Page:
I’m sure that you have heard that parent involvement affects your child’s of early literacy success and future academic achievement. According to an Edutopia report, parental involvement doesn’t just affect your child, it is the “is the number one predictor.”
So how do parents begin or increase the early literacy foundation? Erika Burton cites research that it takes much more than merely having adult/child reading time or about 100 books throughout the child’s home. And I can attest to this. A life-long reader who has a graduate degree in Literature, I have walls of books and have always read nightly with my boys, yet I have children who struggle with reading. Well, the good news is there is more that we can do with our children to create and strengthen a reading foundation.
Burton outlines that it takes these actions while reading:
- Point to each word on the page as you read (increases tracking skills)
- Read the title and ask your child to make a prediction (increasing previewing and predication skills)
- Take “picture walks” (tells the story before actually reading)
- Model fluency while reading, and bring your own energy and excitement for reading to your child (pitch, intonation and fluctuations)
- Ask your child questions after reading every book (it can range from comprehension to crictual thinking)
- Connect reading and writing if possible.
This is a list that is doable for any busy parent – who is not too busy to make time to read together. And this can done cuddling at bedtime or sitting in front the computer on Big Universe. Young readers and parents can do all of these suggested reading activities online.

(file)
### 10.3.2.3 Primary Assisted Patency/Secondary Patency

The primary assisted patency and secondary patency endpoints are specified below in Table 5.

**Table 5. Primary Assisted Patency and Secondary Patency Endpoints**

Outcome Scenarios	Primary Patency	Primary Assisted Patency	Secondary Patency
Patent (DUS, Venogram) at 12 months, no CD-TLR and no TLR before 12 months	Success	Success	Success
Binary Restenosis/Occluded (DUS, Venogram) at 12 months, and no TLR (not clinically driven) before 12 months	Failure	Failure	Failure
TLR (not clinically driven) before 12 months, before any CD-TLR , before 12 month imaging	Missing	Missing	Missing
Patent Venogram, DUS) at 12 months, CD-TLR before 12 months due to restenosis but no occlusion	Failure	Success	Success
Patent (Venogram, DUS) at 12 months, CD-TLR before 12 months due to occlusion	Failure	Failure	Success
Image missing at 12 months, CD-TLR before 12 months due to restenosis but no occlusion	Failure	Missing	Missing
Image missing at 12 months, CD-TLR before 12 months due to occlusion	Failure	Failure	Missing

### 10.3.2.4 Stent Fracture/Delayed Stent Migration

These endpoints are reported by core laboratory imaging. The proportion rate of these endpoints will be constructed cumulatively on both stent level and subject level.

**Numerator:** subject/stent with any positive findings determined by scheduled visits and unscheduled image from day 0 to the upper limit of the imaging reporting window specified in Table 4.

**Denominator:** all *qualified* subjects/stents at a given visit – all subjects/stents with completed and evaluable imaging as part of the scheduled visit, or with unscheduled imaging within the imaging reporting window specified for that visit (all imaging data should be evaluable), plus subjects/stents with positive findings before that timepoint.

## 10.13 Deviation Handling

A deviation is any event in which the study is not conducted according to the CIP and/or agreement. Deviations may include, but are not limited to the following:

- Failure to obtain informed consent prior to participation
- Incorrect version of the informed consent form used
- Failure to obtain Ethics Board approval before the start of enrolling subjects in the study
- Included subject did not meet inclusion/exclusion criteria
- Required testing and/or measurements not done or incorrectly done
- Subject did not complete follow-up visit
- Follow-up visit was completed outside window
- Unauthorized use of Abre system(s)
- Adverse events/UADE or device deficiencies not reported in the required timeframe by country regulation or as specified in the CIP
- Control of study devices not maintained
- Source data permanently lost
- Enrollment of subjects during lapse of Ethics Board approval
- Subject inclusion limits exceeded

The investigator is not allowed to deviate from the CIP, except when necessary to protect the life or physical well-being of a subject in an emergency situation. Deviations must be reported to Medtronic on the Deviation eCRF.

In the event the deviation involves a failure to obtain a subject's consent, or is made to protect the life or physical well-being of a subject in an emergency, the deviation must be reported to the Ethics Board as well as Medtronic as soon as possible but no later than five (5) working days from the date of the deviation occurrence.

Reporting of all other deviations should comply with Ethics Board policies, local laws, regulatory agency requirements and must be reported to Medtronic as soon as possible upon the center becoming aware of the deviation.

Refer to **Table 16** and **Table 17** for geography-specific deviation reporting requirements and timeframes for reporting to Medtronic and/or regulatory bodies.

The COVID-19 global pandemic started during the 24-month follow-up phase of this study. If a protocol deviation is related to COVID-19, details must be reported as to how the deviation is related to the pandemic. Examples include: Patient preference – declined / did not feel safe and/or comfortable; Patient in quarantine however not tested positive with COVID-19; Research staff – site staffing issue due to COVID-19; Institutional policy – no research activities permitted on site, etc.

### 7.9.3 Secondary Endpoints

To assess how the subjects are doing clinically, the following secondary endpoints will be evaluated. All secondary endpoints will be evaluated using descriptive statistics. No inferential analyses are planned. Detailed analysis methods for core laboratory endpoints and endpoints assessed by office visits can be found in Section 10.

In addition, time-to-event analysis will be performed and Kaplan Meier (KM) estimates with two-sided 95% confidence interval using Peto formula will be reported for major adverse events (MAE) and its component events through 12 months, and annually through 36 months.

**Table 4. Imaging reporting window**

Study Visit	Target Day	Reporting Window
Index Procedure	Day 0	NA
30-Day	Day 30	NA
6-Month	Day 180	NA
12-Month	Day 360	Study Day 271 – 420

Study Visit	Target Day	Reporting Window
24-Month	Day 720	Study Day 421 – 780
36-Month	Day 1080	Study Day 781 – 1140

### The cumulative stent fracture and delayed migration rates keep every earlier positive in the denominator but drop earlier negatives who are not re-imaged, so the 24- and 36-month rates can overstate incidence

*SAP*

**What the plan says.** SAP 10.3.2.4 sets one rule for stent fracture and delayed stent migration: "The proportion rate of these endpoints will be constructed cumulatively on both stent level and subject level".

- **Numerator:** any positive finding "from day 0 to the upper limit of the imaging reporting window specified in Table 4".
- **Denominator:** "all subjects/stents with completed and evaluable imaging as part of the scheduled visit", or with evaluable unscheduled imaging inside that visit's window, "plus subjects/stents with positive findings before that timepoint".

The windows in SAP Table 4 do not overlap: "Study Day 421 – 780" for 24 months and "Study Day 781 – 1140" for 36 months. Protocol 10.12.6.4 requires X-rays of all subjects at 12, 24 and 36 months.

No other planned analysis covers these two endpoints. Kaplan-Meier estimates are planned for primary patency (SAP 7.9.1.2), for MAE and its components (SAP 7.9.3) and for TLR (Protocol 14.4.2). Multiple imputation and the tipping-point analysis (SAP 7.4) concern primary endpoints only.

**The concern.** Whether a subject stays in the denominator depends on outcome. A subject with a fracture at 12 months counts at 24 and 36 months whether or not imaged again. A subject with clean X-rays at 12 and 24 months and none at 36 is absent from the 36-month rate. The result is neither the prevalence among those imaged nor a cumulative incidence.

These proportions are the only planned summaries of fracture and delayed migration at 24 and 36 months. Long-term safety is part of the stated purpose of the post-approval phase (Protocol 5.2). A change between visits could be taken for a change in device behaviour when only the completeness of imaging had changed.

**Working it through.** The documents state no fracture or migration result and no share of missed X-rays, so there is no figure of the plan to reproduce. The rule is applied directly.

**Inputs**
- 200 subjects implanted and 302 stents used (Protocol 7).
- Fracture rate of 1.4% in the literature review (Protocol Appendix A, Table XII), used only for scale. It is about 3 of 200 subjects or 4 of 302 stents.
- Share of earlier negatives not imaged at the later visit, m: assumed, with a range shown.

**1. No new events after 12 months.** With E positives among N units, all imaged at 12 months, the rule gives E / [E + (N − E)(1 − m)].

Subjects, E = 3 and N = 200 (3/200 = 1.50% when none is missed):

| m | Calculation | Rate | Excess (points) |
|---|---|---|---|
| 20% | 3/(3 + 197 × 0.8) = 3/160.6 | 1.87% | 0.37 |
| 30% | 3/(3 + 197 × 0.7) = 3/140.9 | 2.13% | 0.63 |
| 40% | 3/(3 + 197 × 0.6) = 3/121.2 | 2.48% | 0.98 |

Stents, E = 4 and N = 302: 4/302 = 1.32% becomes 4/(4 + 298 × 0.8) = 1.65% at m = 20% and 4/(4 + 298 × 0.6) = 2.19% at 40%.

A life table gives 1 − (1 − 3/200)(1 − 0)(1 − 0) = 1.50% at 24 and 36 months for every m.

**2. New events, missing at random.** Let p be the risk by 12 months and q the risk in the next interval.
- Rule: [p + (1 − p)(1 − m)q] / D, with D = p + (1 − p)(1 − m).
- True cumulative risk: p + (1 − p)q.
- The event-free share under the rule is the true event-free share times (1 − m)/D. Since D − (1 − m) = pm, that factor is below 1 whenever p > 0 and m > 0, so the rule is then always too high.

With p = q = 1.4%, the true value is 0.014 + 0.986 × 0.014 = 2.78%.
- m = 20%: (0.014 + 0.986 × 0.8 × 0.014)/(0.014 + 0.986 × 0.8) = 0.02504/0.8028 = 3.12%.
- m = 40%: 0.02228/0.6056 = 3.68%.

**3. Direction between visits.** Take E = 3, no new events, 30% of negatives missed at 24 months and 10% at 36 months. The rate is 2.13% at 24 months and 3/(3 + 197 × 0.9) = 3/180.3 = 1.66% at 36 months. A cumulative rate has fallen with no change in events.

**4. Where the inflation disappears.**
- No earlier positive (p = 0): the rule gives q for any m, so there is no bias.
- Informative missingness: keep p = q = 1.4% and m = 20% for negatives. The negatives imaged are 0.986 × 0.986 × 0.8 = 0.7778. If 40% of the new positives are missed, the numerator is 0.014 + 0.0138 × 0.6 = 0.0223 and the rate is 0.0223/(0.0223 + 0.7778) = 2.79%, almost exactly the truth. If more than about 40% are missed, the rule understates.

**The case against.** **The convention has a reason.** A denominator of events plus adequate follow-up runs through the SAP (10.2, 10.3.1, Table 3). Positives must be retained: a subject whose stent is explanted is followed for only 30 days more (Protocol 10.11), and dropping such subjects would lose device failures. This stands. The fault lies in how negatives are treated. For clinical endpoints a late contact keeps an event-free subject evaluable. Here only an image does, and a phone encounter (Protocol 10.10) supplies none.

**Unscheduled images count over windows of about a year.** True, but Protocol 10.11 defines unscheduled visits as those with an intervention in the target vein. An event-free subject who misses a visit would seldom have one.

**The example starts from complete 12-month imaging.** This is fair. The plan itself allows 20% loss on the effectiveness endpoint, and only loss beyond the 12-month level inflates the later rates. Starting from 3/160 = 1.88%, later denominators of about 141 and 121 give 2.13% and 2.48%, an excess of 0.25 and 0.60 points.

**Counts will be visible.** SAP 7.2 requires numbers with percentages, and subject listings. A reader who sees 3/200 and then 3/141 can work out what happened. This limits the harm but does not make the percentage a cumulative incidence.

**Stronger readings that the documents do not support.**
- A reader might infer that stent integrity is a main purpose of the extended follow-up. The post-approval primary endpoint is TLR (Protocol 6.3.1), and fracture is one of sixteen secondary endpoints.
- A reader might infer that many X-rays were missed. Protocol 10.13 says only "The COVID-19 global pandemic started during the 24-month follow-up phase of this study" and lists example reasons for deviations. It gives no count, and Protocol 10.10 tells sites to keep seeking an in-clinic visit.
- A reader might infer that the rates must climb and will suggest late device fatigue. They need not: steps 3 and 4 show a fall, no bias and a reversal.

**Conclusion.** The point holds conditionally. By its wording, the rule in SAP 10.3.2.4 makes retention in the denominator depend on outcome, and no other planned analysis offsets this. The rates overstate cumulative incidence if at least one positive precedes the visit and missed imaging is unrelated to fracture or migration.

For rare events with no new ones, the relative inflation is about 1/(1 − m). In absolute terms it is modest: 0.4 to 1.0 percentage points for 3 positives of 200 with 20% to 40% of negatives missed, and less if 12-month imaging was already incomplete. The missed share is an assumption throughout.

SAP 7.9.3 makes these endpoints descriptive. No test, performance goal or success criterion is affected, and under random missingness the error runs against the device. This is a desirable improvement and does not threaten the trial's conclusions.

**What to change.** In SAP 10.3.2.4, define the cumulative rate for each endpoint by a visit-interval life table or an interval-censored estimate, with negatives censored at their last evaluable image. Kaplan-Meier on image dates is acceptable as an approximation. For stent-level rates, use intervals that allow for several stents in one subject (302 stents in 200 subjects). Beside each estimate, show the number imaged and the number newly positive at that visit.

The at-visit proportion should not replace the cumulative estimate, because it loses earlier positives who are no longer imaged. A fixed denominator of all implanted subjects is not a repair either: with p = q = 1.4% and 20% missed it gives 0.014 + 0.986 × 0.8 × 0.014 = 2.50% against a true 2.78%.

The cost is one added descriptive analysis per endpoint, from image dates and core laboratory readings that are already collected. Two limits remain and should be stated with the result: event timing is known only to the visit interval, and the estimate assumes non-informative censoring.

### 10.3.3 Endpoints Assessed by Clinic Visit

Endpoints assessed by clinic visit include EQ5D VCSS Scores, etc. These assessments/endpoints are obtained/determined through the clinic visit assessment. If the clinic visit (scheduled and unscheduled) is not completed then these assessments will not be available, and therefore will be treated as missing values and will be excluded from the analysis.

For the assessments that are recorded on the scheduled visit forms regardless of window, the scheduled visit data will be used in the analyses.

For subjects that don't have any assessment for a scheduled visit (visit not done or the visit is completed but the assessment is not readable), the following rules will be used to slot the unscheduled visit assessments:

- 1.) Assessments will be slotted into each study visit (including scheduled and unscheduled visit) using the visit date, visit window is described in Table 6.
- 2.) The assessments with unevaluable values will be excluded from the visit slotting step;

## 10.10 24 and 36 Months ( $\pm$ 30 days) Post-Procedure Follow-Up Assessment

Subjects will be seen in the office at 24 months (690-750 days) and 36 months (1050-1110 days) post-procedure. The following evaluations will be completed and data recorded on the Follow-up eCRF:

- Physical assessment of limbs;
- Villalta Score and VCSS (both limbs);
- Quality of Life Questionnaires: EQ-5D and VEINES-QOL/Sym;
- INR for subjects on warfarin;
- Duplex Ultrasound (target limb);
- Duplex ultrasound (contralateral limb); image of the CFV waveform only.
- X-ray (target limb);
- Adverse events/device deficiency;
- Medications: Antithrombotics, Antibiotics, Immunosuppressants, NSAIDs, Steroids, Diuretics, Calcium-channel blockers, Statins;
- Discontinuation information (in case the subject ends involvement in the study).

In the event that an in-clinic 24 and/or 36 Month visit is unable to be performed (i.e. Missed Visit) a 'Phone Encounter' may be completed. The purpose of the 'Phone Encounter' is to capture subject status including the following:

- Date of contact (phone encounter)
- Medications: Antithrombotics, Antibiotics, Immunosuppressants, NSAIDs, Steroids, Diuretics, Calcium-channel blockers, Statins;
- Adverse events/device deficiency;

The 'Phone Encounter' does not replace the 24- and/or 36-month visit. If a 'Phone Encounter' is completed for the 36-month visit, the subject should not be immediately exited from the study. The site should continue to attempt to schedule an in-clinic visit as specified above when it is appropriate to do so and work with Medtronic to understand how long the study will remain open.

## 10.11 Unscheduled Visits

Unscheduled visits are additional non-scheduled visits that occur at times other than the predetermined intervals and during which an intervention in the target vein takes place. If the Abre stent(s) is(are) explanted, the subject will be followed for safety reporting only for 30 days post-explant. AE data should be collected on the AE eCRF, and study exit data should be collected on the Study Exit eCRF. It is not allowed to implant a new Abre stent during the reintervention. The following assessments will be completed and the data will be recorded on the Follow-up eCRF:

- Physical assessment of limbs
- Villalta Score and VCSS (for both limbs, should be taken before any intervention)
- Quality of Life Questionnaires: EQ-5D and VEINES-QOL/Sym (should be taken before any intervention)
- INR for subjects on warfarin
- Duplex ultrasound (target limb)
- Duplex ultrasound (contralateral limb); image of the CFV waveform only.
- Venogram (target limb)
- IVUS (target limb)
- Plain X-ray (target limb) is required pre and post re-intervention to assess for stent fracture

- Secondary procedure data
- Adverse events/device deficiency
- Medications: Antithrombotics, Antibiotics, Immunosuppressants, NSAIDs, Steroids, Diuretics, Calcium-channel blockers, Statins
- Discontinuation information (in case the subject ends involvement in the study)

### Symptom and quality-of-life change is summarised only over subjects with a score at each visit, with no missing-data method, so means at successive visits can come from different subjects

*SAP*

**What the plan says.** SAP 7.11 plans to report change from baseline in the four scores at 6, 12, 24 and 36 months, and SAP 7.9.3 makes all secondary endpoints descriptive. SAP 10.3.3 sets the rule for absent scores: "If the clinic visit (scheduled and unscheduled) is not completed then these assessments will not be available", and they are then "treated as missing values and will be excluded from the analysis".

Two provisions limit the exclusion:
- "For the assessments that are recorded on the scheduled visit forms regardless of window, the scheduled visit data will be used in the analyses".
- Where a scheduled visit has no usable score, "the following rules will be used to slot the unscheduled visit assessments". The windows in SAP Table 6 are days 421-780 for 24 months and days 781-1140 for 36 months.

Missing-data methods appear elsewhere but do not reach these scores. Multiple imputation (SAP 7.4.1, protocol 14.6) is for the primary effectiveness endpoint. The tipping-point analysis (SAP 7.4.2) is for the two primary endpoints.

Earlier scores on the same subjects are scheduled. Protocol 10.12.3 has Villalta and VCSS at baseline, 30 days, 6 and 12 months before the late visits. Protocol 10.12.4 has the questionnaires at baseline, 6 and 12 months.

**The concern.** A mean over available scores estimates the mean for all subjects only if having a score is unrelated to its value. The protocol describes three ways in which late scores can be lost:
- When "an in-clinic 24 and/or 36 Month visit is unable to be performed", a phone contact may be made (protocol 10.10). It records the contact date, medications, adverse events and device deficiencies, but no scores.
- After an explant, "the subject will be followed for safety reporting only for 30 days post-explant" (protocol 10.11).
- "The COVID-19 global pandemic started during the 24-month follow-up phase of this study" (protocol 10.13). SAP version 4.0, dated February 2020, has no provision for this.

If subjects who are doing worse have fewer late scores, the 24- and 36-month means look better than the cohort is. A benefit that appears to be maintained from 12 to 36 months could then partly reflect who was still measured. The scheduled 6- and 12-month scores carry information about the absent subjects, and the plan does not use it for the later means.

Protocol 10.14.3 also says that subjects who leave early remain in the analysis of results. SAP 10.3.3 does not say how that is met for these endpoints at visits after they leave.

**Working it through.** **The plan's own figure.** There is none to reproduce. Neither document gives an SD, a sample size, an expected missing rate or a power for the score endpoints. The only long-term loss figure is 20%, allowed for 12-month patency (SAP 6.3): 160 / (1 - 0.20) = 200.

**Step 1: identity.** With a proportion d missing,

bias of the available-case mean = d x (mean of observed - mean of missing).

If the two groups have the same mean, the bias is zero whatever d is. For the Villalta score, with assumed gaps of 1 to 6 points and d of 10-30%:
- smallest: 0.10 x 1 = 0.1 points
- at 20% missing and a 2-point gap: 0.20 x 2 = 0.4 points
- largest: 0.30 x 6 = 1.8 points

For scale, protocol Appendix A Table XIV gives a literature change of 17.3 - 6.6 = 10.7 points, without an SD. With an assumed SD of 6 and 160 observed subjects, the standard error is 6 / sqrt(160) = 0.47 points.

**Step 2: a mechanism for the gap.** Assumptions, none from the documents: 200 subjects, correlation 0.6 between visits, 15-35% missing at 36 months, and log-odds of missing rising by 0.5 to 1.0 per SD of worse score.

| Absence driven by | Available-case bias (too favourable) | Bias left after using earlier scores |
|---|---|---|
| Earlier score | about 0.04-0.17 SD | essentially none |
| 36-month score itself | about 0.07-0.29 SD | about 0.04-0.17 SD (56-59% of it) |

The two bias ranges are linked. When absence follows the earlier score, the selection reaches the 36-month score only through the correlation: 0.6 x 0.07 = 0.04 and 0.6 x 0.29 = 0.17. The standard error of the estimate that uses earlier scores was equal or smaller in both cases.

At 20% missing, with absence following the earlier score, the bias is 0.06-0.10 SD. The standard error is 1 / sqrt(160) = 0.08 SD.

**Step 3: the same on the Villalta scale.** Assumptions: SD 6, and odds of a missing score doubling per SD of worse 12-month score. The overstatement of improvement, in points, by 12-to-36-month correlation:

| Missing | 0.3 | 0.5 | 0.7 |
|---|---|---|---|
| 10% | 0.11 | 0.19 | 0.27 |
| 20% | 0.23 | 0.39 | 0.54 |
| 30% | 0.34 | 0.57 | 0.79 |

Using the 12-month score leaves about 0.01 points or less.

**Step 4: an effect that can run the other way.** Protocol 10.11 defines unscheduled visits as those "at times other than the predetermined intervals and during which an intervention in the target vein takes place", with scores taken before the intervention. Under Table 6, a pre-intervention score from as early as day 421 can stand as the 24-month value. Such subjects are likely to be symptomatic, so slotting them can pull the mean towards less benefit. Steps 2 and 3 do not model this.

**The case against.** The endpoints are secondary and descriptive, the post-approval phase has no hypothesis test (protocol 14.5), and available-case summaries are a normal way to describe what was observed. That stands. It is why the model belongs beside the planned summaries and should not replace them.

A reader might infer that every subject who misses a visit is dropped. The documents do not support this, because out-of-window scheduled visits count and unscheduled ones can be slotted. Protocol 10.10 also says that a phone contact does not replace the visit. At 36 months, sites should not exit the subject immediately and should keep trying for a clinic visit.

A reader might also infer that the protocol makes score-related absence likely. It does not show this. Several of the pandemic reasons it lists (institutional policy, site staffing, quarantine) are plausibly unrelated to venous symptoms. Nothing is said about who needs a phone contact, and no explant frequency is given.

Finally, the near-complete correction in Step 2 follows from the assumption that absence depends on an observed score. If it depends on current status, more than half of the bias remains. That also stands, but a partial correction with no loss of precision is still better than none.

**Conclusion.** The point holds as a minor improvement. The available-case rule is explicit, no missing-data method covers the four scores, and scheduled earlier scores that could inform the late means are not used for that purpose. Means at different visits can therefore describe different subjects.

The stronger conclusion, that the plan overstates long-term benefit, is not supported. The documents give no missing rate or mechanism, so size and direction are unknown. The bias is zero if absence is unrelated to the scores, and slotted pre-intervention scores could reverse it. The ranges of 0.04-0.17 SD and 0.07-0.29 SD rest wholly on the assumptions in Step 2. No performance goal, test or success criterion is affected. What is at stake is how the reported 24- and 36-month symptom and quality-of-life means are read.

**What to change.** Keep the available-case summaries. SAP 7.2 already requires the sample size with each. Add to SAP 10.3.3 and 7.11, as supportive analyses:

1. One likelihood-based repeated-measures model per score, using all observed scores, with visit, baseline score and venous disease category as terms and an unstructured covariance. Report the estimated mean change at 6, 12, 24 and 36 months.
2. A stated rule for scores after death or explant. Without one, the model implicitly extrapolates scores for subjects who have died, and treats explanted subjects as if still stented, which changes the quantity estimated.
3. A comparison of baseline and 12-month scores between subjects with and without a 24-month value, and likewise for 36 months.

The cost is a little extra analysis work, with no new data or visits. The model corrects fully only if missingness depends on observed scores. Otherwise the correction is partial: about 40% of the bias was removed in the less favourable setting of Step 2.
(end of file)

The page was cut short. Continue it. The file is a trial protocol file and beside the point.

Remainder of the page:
You can ask your child to predict what the book is about before reading. A child can use the mouse cursor to track reading words. Picture walks – skimming the book “reading” the visuals aloud are easy and there is the option to read the book again. If you are reading the electronic book to your child, you can add inflection to to your voice – or allow a read-along to do so. You can wrap up reading by doing a Big Universe electronic quiz and adding your own questions, too.
Personally, the biggest challenge from this list is to incorporate writing, but Burton suggests having a child dictate to a parent what to write. She states, “modeling the formation of sentences aligned with the words of a story is crucial for a child to begin making a neural interconnectedness between reading and writing.” One activity that comes to mind is a review of the book. You can ask your child, what did you like about the book? Dislike? Do you think your brother would like to read it? My son would get a kick out of this, as he loves to ask me to write for him.